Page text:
I’m wondering, since you and Jac do have that history that goes back to Jac’s debut in TiMER, do you think she wrote Dottie with you in mind? Was there a particular strength of yours that Jac knew about that knew that you could come in and just take over this role?

I’d have to ask her. I don’t even think I asked her that. I don’t know if she wrote that with me in mind or it was just a happy coincidence. Although it would make sense that she would have, because she was always trying to figure out some way of incorporating the sensibilities that she knows I’ll bring to something that she’s doing, and that doesn’t always sync up. But this one did. She [said], "You’ve got this icy prettiness, and you’re really funny, and then if someone’s awful to you or awful to someone you love, you’re so mean… I just want that icy mean." I [said] "Thank you? Thank you, Jac." [Smiles]

But then she was like, "No, in the best possible way. You’re a total softy, but when you want to be mean…," and she’s not wrong. I can get my feelings hurt quickly. I’ll cry at the drop of a hat or anything that comes to animals or whatever. I’m very aware of humanity’s energy, and I’m just kind of like… I just kind of keep it in. I appear very tough, and I can be, but I’m not really. But that side definitely will come out, especially if someone messes with me or messes with someone I care about, then I definitely will not take any issue with leveling the floor with you.

Becoming a part of the fans’ theories

Emma Caulfield and Elizabeth Olsen in WandaVision

What do you make of the social media speculation about Dottie? Because I think that’s part of the fun with the MCU, is people are so involved and they pick up on every little clue — whether they pan out or not.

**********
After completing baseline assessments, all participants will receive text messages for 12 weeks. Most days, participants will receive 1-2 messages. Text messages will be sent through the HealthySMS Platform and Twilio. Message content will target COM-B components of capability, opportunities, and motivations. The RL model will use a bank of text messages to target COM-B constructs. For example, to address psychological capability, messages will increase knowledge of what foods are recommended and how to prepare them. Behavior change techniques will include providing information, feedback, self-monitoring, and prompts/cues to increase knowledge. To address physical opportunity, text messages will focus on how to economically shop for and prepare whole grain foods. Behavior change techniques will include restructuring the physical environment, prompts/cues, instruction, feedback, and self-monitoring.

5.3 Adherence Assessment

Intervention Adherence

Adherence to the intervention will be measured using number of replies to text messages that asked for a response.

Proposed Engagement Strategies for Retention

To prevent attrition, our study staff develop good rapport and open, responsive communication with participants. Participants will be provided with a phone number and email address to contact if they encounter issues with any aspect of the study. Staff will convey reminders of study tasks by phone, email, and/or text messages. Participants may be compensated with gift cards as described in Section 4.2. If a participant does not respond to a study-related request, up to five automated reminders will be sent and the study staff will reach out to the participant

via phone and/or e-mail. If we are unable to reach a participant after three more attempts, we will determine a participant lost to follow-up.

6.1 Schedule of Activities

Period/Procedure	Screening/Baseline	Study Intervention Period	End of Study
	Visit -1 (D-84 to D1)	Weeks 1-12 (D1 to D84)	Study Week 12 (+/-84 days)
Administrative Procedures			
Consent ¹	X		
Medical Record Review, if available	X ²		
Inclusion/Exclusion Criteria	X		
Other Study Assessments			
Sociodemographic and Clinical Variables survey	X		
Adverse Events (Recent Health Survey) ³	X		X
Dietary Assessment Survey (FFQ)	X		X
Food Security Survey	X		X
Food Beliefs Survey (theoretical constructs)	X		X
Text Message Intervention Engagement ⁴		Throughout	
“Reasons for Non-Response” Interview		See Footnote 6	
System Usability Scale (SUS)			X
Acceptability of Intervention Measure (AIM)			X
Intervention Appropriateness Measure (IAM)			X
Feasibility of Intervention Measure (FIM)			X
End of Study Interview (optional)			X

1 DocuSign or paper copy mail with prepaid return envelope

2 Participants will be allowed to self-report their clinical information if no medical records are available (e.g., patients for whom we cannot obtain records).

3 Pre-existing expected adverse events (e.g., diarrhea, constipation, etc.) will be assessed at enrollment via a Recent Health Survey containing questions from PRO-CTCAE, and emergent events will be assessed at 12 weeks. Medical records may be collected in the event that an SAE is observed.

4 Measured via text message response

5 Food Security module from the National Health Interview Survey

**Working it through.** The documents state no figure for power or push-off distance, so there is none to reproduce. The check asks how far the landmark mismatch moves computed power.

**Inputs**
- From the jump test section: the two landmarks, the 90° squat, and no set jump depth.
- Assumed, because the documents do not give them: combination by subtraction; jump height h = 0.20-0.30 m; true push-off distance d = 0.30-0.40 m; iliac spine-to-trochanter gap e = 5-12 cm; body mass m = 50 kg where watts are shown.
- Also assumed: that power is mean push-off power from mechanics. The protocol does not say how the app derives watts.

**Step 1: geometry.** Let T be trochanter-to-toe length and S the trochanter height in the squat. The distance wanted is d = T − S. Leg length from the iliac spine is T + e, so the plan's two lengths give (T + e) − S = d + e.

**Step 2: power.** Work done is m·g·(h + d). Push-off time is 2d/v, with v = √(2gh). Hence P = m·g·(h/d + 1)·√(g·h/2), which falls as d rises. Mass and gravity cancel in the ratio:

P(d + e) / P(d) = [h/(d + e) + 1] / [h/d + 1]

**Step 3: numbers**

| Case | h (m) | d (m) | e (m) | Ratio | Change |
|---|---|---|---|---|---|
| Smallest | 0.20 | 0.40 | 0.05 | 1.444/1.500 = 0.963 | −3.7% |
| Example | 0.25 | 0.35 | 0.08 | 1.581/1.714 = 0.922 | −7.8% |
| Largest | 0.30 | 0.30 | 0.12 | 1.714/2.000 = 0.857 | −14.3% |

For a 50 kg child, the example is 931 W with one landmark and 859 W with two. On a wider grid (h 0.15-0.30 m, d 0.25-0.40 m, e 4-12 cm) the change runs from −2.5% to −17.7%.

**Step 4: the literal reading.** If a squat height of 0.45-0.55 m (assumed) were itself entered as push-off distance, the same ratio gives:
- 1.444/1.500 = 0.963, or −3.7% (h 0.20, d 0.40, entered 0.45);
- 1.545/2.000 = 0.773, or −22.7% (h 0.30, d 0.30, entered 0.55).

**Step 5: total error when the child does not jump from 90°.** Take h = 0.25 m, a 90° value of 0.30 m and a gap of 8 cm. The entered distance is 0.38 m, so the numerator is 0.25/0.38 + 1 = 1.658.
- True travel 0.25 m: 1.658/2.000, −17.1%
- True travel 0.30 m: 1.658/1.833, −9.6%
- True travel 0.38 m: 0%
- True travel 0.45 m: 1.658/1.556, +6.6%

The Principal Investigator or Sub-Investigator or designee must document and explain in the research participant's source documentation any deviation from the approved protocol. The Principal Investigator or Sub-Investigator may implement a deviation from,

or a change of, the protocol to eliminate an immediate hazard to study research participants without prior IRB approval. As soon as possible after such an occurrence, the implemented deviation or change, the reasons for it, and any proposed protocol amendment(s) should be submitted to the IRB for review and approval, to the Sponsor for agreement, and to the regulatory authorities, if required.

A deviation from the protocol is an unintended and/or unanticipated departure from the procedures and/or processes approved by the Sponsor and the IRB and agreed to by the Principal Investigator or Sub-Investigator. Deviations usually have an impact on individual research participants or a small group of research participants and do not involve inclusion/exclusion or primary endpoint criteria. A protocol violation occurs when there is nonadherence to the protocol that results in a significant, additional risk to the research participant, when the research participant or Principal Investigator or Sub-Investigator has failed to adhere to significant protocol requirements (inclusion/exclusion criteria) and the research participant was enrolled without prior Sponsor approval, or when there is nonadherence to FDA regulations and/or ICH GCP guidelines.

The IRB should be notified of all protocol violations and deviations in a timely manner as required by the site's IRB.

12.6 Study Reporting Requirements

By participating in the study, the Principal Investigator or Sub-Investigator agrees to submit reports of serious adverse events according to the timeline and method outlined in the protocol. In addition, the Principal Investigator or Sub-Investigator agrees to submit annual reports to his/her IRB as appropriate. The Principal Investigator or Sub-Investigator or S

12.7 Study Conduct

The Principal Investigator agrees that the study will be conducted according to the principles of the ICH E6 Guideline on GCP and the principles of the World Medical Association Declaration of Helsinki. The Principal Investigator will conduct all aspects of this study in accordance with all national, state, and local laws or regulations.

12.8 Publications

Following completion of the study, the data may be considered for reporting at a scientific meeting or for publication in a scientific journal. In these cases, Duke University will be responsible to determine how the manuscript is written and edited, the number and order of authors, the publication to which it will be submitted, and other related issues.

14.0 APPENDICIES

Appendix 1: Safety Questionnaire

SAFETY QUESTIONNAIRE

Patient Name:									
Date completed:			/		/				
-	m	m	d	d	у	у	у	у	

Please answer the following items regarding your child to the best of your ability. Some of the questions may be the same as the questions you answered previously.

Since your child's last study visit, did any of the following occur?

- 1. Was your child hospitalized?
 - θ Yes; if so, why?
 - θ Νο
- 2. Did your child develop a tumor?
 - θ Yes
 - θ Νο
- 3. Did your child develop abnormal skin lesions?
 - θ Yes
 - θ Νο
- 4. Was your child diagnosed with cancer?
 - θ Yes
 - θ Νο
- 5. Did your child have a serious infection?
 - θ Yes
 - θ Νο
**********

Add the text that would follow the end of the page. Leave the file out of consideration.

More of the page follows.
I know, everything.

For example, there is speculation that Dottie’s identity could connect to the MCU Squadron Supreme superhero team. Now, I don’t expect you to spill the beans…

No, I haven’t heard that one.

Part of the fun of being involved with the MCU now is that it’s fun to engage in that sort of thing, isn’t it?

It’s so fun. Yeah, from the moment it dropped or maybe even before. I think it was right… it coalesced right around the same time where it was just, "Dottie’s this, Dottie’s that." I knew that there would be a fan response, and I knew of course, going into any Marvel project, there’s a certain base level of intensity, but the passion with these particular theories is so fun. Of course I’m just watching it, because I can’t say anything. I can’t confirm. I can’t deny. I can’t really acknowledge. I just kind of go, "Oh, okay."

I’m used to this sort of, "I’m not really what I appear to be," because even when paparazzi leaked photos of me onset and [I had] a mask on, they thought I was Scarlett Johansson, or they thought I was Lady Gaga. They thought I was anybody, so I’m literally kind of been anonymous and non-anonymous at the same time… that’s definitely never happened before, so I find it super fun. It’s really interesting. Yeah.